3) Another explanation for Melesigenes being given the name Homer was that he became blind as a young man and blind people required guides, i.e. homereuontes; [Pseudo-Herodotus, paragraph 13]

4) Finally, it was said that Melesigenes was given to the Chains [or a king of Persia] as a hostage and the name Homer was a variation on the word for hostage, i.e. homeron. [Proklos Chrestomathy I, paragraph 3]

Homer's Origins:

 1) When the Aeolian colony of Kyme was being founded, a man named Melanopus immigrated from Magnesia. He was the son of Ithagenes who was the son of Krethon. Melanopus married the daughter of Omyres and they had a daughter named Kretheis. After her parents died, Kretheis became pregnant by an unnamed man. Her guardian, Kleanax, sent Kretheis to Smyrna to avoid the shame her pregnancy would cause. Kretheis gave birth to her son by the river Meles and named him Melesigenes. [Pseudo-Herodotus, paragraphs 1, 2 and 3]

 2) There were three brothers from Kyme named Apelles, Maion, and Dios. Dios left Kyme because of debts and migrated to Askara. Dios married Pykimede and their son was Hesiod [the second greatest poet of ancient Greece]. Apelles had a daughter named Kritheis but died and left his brother, Maion, as her guardian. Maion got Kritheis pregnant and, to hide his shameful deed, sent her to Smyrna to marry a man named Phemius. Kritheis gave birth at the river Meles and named her son Melesigenes. [Ephorus of Kyme, Local History]

 3) A local girl from the island of Ios named Kritheis became pregnant by one of the Sprites who dance with the Muses. She was captured by slavers and taken to Smyrna where she was sold to King Maion. Kritheis gave birth at the river Meles and died soon after. Her child was named Melesigenes. King Maion treated the child as if it was his own but he too soon died and left young Melesigenes an orphan. [Aristotle, book 3, On Poets]

 4) There are numerous other accounts of Homer's origins. His parents might have been mortals or divine but the idea that he was born beside the river Meles seems to be a recurring theme. According to Hesychius of Miletus [section 2], his parents might have been from any of the following places:

Smyrna Thessaly Kenchreai in the Troad
Athens Egypt Ithaka
Salamus Mykenai Kolophon
Italy Rome Lukania
Gryneia Rhodes Knossos
Lydia Cyprus Kyme

5) Several of the more romantic accounts of Homer's origins are simply too good to be true:

 a) He was the son of Telemachos, son of Odysseus, and Polykaste, a daughter of King Nestor of Pylos. [Hesychius of Miletus, section 1]

 b) He was the son of the god Apollon and the Muse, Kalliopie. [Hesychius of Miletus, section 1] [Pseudo-Plutarch, section 4]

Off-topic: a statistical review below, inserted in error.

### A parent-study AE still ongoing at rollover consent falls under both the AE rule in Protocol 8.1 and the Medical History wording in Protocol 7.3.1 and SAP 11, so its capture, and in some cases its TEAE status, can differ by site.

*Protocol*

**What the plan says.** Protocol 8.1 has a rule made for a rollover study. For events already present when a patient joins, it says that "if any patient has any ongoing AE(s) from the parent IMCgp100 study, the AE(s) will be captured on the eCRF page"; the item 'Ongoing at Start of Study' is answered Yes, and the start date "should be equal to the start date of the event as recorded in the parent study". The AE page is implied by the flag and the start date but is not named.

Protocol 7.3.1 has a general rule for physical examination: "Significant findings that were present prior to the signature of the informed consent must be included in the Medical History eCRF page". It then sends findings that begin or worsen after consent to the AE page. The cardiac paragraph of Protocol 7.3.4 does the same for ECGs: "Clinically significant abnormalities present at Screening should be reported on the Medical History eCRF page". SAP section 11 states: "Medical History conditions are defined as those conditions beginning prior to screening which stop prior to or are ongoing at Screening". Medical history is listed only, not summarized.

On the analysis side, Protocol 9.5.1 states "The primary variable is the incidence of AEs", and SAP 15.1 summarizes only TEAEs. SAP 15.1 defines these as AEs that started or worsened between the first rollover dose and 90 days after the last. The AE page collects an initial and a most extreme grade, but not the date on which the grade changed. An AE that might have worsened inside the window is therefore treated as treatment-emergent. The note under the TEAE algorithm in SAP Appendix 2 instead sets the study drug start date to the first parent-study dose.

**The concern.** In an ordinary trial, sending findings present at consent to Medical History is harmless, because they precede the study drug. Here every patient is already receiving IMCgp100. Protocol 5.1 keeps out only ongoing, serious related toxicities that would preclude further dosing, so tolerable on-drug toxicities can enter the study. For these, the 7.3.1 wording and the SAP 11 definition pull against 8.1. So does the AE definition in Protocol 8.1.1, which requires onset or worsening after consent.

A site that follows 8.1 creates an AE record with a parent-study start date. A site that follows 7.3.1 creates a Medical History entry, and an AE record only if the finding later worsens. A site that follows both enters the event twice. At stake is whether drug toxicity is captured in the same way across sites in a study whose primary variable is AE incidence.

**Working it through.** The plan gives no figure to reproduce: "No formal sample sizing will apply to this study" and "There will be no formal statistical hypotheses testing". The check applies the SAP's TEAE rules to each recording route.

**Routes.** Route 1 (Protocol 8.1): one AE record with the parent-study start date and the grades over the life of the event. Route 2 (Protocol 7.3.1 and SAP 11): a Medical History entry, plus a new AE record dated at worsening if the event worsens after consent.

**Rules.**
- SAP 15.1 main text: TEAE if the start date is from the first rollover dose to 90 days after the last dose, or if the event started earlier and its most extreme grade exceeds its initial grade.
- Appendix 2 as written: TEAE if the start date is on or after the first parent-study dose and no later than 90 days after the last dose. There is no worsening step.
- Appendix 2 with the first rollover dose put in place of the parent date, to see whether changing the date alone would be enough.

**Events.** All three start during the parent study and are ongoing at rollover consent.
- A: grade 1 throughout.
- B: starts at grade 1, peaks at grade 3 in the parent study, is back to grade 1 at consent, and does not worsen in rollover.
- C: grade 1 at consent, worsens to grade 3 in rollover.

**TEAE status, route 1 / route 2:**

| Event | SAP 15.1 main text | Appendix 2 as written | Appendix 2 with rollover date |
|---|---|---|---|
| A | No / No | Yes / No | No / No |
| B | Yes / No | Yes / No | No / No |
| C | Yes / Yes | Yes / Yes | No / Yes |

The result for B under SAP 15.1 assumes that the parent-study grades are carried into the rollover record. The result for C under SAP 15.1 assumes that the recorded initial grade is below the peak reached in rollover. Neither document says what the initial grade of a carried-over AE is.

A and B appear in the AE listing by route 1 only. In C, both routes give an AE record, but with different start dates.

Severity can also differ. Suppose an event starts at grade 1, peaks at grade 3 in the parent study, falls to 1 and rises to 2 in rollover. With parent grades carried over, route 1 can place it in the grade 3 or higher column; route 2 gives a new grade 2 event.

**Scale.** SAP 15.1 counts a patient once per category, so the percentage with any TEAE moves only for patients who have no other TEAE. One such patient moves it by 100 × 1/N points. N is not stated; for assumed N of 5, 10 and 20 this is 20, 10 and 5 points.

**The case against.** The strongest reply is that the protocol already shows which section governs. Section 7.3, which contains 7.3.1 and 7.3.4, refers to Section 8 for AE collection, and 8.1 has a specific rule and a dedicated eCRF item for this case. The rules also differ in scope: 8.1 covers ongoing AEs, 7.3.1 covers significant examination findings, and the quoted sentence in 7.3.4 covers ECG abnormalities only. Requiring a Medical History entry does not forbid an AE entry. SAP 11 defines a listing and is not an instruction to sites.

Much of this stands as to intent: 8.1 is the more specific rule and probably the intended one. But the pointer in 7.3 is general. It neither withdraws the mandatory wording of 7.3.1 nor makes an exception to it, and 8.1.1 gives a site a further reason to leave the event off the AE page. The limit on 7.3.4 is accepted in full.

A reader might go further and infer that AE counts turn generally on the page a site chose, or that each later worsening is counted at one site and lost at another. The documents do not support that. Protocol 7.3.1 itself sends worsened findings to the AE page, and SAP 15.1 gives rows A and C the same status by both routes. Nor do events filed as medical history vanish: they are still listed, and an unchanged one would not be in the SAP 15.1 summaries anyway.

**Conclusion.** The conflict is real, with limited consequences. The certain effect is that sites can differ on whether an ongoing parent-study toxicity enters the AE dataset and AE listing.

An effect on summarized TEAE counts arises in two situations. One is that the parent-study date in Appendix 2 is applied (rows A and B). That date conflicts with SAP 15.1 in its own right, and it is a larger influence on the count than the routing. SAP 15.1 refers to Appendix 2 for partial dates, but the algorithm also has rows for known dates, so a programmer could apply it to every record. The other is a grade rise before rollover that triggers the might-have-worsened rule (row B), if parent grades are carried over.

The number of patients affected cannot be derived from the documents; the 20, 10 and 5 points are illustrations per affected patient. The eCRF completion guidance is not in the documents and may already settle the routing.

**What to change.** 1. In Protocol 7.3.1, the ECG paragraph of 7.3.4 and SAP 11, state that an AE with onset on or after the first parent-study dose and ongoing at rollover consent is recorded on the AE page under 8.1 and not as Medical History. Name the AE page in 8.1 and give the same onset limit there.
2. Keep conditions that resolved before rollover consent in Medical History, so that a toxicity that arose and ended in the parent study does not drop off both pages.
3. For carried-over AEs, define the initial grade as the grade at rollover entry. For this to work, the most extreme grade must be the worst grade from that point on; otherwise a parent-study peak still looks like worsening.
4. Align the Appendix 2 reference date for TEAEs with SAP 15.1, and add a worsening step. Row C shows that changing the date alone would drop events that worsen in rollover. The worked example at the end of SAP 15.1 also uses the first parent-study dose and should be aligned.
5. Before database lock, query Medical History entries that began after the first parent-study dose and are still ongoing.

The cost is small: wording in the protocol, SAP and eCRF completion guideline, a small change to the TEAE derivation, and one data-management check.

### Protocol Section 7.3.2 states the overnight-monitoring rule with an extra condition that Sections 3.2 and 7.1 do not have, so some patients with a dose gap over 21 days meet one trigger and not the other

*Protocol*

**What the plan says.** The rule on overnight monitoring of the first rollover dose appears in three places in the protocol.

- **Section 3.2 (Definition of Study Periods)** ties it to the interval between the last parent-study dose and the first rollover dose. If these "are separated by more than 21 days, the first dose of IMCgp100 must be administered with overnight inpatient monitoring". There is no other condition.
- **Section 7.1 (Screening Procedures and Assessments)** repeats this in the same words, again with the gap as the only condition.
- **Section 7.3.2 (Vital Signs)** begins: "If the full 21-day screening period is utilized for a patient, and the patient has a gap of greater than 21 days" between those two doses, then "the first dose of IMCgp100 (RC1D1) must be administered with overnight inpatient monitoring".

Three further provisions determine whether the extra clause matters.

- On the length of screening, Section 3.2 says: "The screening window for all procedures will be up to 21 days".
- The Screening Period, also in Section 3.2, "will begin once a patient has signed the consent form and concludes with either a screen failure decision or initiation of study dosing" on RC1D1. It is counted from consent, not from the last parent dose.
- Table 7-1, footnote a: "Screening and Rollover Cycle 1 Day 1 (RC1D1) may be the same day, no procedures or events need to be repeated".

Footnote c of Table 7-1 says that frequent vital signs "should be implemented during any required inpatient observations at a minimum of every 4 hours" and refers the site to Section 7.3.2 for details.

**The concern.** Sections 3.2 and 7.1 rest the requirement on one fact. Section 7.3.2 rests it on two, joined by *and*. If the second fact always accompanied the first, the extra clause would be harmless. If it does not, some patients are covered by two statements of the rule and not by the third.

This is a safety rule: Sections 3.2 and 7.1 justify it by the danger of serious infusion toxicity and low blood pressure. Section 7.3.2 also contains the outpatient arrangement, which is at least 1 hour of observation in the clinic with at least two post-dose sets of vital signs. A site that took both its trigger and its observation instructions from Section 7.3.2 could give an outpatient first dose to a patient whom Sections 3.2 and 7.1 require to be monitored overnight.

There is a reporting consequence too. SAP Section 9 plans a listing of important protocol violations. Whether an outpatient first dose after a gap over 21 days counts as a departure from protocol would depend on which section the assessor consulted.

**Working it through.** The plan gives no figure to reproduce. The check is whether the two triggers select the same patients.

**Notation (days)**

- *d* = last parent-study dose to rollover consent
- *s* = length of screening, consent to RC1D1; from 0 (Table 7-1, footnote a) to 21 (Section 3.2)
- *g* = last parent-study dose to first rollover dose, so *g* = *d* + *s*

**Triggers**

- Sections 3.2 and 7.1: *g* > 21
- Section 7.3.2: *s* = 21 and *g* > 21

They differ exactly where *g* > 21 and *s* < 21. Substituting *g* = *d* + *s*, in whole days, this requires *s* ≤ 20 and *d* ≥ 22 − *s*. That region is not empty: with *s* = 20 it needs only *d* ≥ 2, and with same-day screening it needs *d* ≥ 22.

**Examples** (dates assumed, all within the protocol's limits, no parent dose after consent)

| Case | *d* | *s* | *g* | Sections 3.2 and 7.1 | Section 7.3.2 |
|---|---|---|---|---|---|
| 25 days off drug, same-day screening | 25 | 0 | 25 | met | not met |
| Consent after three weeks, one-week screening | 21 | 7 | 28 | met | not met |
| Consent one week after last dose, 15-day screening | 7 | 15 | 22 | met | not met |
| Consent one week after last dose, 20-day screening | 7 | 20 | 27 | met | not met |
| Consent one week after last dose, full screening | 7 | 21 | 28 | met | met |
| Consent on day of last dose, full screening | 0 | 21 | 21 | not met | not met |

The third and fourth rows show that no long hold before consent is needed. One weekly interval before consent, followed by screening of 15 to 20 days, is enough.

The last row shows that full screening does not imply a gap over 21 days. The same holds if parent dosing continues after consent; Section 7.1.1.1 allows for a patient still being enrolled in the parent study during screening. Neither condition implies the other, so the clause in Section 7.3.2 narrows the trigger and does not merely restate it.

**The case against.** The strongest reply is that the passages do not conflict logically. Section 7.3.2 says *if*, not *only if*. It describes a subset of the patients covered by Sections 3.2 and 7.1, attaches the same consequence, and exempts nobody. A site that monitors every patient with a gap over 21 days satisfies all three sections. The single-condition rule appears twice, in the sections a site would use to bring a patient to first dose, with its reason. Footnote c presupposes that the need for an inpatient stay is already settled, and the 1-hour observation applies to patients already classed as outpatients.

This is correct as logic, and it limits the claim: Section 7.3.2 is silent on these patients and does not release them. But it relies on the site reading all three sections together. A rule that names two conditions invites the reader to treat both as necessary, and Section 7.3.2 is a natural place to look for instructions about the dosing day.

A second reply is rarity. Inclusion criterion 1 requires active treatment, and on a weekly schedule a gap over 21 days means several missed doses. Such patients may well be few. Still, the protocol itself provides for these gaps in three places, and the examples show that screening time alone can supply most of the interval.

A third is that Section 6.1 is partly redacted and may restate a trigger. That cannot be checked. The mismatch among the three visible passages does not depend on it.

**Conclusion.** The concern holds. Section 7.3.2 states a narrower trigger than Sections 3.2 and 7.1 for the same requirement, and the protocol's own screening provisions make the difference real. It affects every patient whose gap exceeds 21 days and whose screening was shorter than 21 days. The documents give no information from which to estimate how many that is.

Which poems did Homer actually compose?

 The Classical and Hellenistic writers seemed to agree that Homer did in fact write the Iliad and the Odyssey but there are other poems that were emphatically declared not to be the work of Homer; such as:

Margites The Battle of Frogs and Mice The Seven-Times-Shorn Goat
Kerkopes On Outsiders The Epic Cycle
Amazonia The Little Iliad The Returns
Epikichlides Ethiepaktos [or Iamboi] The Battle of the Spiders
The Battle of the Cranes The Potters Expedition of Amphiaraus
The Taking of Oichalia The Homeric Hymns The Kypria

The Death of Homer:

 Despite the differences of opinion as to Homer's birth and travels, there at least seemed to be some agreement as to how and where Homer died. Presumably at an early stage of his life, he was told by an oracle that he would die on the island of Ios from an illness caused by a riddle posed to him by some boys. As strange as this may seem, it was "common knowledge" in Classical times that when Homer was on the island of Ios he encountered some Akadian boys returning from a day of fishing. When Homer inquired as to how their luck had been. The boys replied, "The ones we caught we left behind, the ones we missed we carry." The boys were jokingly referring to the fact that the fishing had been unproductive and they had spent their idle time removing lice from their clothing. Homer was so distraught by the incomprehensible answer the boys had given him to a seemingly simple question that he fell into a depression so deep he could not eat or sleep, and finally died. The people of Ios erected a grave marker that said, "Here the earth conceals that sacred head, adorner of warrior heroes, the godly Homer."